Wilhelm Wundt is the founder of psychology. What does this mean and why did he receive the distinction? Who originated the idea of psychology?
To answer the aforementioned question, it is worth considering the present origin story of psychology unfolding in Schultz and Shultz (2016). However, in contrast, it is worth considering an updated perspective with respect to sociological forces at play (pp. 9–11). Rather than expounding upon these forces with sufficient evidence (it would be exhaustive), I entrust that fellow students are made aware of these forces through continued university studies, expertise, and possible gravitation toward disciplines studying these. Having worked in tech firms and with their own interchangeable indicators of “founders” over a period of a decade that have left large enterprises in their wake, where these few built enough wealth to survive and thrive in world experiences tens of thousands to millions of times a singular lifetime, it is worth questioning what “founder” means within the perspective of a practicum (e.g., psychology) to be more inclusive of, and inviting to a great many people that have perhaps been barred building the same (at least enough for one lifetime) due to socioeconomic disparities. Top open, a presentation of an answer that represents a practicum of psychology is offered (the “straw man”), along with another answer (the author’s informed opinion), and an explanation.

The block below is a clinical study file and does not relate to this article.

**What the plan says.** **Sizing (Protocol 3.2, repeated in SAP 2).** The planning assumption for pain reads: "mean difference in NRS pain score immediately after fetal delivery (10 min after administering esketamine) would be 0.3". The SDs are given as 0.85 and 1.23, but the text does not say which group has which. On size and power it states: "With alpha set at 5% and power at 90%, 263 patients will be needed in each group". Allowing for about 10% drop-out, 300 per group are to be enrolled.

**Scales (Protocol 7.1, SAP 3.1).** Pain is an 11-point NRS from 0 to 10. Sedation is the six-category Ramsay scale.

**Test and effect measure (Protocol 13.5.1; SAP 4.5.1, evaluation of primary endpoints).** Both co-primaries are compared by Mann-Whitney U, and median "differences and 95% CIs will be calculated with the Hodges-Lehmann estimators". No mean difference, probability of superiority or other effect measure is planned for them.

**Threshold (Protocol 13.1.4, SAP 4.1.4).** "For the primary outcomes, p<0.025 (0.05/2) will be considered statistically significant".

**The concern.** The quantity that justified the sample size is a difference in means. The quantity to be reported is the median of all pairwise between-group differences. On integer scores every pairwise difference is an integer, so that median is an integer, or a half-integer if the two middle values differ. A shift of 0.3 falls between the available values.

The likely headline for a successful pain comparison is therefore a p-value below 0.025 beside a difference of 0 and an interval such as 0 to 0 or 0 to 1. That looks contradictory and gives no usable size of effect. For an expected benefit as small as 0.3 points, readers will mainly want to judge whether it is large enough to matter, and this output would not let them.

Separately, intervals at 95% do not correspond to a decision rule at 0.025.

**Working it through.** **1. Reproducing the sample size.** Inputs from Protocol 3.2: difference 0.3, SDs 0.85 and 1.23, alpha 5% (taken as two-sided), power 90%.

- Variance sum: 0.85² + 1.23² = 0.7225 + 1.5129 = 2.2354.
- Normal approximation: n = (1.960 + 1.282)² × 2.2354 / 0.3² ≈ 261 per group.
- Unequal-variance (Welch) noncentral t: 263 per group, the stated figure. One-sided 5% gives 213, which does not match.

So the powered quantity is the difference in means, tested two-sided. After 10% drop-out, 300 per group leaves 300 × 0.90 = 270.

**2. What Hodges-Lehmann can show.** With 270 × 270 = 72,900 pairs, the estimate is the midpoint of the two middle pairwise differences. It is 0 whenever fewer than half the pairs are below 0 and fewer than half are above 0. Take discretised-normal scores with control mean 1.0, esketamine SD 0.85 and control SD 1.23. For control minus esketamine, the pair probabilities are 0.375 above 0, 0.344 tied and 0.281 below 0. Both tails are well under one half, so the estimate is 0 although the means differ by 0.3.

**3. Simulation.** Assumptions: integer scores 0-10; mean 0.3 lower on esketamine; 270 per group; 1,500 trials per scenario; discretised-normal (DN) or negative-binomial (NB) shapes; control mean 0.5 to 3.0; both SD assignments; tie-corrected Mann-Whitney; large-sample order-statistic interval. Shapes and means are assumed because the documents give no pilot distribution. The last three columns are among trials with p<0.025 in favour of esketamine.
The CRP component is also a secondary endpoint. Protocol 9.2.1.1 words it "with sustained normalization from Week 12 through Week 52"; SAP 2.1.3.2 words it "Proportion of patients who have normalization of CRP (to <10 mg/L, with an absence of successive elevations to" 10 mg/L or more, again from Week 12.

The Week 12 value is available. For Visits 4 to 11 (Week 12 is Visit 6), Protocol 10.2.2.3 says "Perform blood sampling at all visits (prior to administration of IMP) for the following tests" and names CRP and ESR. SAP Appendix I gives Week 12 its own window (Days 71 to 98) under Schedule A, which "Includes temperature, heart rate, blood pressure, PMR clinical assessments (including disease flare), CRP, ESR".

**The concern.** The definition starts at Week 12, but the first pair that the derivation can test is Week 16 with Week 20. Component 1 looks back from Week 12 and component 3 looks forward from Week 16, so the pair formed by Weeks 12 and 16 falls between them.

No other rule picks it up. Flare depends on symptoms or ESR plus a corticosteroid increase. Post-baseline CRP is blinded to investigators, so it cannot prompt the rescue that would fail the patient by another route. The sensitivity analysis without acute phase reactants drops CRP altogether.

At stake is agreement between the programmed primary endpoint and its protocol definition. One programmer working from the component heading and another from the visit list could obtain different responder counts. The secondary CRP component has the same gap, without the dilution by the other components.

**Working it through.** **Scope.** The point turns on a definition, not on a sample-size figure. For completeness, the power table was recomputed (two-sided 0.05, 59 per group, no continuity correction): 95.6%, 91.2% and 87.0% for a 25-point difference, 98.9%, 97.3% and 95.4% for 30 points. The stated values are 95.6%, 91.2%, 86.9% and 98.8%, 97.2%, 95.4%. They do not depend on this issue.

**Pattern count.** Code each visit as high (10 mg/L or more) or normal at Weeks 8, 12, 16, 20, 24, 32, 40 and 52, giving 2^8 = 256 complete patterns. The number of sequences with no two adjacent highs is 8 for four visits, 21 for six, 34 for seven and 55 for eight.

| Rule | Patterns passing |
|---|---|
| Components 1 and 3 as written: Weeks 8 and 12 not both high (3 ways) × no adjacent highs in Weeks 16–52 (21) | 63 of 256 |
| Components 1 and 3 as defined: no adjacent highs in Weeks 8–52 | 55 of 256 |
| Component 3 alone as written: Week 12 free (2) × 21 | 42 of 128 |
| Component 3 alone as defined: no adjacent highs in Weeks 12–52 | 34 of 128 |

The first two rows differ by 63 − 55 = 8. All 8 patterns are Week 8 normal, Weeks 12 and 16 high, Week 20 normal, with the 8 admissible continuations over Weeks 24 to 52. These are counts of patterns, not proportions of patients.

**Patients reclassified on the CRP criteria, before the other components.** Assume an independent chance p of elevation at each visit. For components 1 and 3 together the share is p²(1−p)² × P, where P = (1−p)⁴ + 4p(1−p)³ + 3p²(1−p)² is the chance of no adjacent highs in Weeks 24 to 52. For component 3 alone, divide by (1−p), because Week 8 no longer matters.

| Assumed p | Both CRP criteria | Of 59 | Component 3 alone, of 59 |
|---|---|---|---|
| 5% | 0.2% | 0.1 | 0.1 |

The “Straw Man” Answer
According to Schultz and Schultz (2016), the reason Wilhelm Wundt is considered the founder of psychology is due to his “vigorous promotion, or selling, of the idea of systematic experimentation” (p. 65). This, it is reasoned, meets criteria for processes which found schools of thought, consisting of “deliberate and intentional act[s]” (p. 65; edited for readability). This stands in contrast to “origination” which is what Fechner and many others had contributed, up to today where people continue the origination in contributing original psychological contributions.
The Author’s Answer